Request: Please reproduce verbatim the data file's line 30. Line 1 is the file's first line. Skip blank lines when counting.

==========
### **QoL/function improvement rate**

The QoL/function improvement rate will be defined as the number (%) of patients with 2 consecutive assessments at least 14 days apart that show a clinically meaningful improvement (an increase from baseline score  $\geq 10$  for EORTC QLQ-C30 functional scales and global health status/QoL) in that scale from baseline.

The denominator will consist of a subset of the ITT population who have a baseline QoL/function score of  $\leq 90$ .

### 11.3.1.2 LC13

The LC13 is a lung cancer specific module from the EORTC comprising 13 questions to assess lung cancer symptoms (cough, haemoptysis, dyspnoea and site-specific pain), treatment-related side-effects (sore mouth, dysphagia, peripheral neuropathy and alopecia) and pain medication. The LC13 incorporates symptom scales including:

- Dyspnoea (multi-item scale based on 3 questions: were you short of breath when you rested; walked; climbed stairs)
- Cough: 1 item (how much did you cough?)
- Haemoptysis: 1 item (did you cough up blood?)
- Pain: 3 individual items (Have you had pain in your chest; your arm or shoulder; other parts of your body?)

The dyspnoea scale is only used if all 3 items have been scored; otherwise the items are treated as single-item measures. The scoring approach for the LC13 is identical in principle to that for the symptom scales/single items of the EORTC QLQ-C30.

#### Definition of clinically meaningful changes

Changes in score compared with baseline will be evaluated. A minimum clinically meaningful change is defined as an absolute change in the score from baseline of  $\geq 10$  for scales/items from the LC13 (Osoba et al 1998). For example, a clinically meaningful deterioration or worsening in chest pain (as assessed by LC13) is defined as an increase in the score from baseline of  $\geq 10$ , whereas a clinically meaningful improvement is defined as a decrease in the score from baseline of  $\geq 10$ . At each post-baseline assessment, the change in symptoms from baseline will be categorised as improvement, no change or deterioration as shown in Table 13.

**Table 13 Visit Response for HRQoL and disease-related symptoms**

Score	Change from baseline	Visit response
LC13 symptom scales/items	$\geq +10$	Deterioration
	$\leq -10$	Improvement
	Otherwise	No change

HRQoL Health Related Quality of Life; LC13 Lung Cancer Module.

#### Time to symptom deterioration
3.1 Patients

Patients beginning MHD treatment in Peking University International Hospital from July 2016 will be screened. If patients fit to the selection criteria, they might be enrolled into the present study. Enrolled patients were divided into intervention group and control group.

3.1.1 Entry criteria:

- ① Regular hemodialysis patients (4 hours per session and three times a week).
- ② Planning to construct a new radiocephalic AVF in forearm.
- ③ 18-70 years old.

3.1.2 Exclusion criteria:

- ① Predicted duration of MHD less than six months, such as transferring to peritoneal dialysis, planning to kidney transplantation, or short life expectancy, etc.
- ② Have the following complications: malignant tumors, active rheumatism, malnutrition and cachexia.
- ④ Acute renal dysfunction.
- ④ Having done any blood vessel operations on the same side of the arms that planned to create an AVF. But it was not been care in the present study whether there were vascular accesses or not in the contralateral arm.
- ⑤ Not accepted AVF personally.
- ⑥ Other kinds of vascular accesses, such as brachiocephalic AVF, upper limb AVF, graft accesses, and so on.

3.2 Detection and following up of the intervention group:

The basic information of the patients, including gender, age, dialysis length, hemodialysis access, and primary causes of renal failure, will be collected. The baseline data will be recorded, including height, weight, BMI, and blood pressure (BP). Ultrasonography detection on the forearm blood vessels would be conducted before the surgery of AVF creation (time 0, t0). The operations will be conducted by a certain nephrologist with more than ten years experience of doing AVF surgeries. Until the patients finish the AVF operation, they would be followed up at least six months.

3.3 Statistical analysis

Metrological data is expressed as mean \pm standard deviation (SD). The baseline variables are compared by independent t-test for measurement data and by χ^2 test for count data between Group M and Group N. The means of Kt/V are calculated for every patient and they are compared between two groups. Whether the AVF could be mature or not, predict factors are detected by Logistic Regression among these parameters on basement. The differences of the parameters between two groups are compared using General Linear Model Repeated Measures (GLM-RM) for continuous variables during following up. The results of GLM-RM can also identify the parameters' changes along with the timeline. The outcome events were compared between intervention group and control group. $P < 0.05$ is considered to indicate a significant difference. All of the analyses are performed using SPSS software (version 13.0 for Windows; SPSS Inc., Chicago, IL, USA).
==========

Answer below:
- ④ Having done any blood vessel operations on the same side of the arms that planned to create an AVF. But it was not been care in the present study whether there were vascular accesses or not in the contralateral arm.